However, that’s a rather poor comparison. The three main points to make are that, first, without the contexts, those words may not have been committed to as long-term memory as the words I’m learning through movies and other videos. Second, I would run the risk of developing a mental translation habit, which can be pernicious and in the long run make it extremely difficult to develop real fluency. Third, my learning is far from limited to this consciously acquired vocabulary. It includes a growing familiarity with the phonetics, cadence, tonality, and even cultural aspects that are relevant to language acquisition.

In sum, I feel good about my vocabulary acquisition, but I don’t think it or any other indicator is enough, at this early stage, to either begin to confirm or refute my hypothesis.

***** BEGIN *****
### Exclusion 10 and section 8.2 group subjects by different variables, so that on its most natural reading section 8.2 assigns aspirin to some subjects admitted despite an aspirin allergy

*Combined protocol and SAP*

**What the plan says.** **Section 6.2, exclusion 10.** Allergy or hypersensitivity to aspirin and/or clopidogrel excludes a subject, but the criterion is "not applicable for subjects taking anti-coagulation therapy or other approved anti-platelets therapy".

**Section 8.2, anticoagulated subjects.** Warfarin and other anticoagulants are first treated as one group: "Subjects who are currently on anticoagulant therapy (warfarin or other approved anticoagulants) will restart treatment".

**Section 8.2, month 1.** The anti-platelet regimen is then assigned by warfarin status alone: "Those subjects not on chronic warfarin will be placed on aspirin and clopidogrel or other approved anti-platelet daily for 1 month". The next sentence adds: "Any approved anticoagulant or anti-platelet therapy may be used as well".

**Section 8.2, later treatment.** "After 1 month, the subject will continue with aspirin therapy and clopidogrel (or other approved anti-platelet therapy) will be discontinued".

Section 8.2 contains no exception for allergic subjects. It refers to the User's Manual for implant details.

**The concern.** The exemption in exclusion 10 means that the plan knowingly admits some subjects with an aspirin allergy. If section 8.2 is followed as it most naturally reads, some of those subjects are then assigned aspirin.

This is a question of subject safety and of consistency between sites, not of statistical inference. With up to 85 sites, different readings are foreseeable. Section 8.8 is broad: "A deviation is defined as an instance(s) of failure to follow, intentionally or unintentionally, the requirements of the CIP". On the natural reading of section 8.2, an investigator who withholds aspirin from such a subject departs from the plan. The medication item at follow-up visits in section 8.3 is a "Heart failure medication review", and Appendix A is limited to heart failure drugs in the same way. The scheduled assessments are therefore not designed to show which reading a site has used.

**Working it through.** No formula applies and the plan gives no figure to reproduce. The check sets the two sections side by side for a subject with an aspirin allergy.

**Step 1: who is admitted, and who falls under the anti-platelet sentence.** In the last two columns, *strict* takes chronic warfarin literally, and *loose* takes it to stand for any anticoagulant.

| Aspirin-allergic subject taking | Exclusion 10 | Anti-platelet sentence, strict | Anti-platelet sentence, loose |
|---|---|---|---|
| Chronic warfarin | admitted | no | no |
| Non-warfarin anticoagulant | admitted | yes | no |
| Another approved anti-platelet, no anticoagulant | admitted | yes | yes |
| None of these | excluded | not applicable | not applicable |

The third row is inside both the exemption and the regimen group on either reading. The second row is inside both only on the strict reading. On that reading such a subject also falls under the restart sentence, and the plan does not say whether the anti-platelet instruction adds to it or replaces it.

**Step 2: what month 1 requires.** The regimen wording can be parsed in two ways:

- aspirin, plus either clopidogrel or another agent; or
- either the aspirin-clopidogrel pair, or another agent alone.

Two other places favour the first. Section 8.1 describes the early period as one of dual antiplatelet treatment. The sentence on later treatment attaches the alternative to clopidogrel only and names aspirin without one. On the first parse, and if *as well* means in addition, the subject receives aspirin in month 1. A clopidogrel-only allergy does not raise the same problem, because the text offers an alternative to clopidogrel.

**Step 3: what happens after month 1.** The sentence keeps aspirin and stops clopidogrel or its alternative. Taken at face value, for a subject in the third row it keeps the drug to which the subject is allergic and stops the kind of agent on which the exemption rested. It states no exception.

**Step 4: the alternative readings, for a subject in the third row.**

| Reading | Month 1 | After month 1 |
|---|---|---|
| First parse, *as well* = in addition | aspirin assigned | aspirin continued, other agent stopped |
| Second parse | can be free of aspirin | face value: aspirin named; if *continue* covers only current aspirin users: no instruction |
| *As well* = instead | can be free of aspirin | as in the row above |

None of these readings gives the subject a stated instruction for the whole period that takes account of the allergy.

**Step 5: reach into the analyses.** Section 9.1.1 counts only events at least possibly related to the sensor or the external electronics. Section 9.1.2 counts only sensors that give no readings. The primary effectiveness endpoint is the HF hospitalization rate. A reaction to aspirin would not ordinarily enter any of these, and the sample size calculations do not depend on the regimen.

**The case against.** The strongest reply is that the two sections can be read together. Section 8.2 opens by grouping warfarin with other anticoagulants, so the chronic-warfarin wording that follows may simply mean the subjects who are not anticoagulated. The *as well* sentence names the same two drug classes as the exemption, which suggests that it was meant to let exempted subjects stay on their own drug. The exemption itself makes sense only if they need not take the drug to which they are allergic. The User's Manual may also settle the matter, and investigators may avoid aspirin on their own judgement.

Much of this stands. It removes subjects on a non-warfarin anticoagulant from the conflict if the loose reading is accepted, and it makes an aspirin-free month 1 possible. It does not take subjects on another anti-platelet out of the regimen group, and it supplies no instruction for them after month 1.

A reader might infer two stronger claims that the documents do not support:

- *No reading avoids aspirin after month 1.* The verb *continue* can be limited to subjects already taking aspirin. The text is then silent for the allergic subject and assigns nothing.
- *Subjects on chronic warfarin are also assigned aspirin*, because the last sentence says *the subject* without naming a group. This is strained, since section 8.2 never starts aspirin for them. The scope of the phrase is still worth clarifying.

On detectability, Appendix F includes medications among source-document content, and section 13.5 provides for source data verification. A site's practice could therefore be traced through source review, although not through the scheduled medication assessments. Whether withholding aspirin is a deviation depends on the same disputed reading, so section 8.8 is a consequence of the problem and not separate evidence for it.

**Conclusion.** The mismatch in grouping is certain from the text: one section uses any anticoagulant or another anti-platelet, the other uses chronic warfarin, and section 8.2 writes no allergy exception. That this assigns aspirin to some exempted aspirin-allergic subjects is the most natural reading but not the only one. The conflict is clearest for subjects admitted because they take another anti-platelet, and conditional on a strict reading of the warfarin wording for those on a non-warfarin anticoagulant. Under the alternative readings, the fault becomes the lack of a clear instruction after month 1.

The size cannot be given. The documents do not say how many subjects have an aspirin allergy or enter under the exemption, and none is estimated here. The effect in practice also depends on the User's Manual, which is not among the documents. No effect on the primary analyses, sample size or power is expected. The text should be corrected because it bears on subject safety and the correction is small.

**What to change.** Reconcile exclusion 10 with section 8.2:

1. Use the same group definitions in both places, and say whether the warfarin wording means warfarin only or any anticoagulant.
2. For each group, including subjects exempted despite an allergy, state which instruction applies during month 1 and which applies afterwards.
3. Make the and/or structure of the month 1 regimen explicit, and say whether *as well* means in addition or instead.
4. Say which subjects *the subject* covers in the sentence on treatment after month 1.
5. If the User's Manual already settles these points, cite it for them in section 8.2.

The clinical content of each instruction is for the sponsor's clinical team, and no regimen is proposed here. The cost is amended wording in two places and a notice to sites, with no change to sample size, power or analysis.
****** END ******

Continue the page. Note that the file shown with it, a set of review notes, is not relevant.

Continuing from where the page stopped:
Chinese films – Week 15

I’ve created a new page, called Chinese films – learning Mandarin. It is essentially to provide a spreadsheet of the films that I have watched in Mandarin, all but one of which are originally Chinese movies made in Mandarin (one is half in Japanese). I hope this will be an excellent resource for other students of Mandarin and I expect to update it periodically, so that by the end of my experiment it will include dozens (probably over a hundred) films, with well calibrated ratings, in addition to objective information.

You can access the page by clicking on the Menu button above (3 lines), then viewing the submenu under Sources.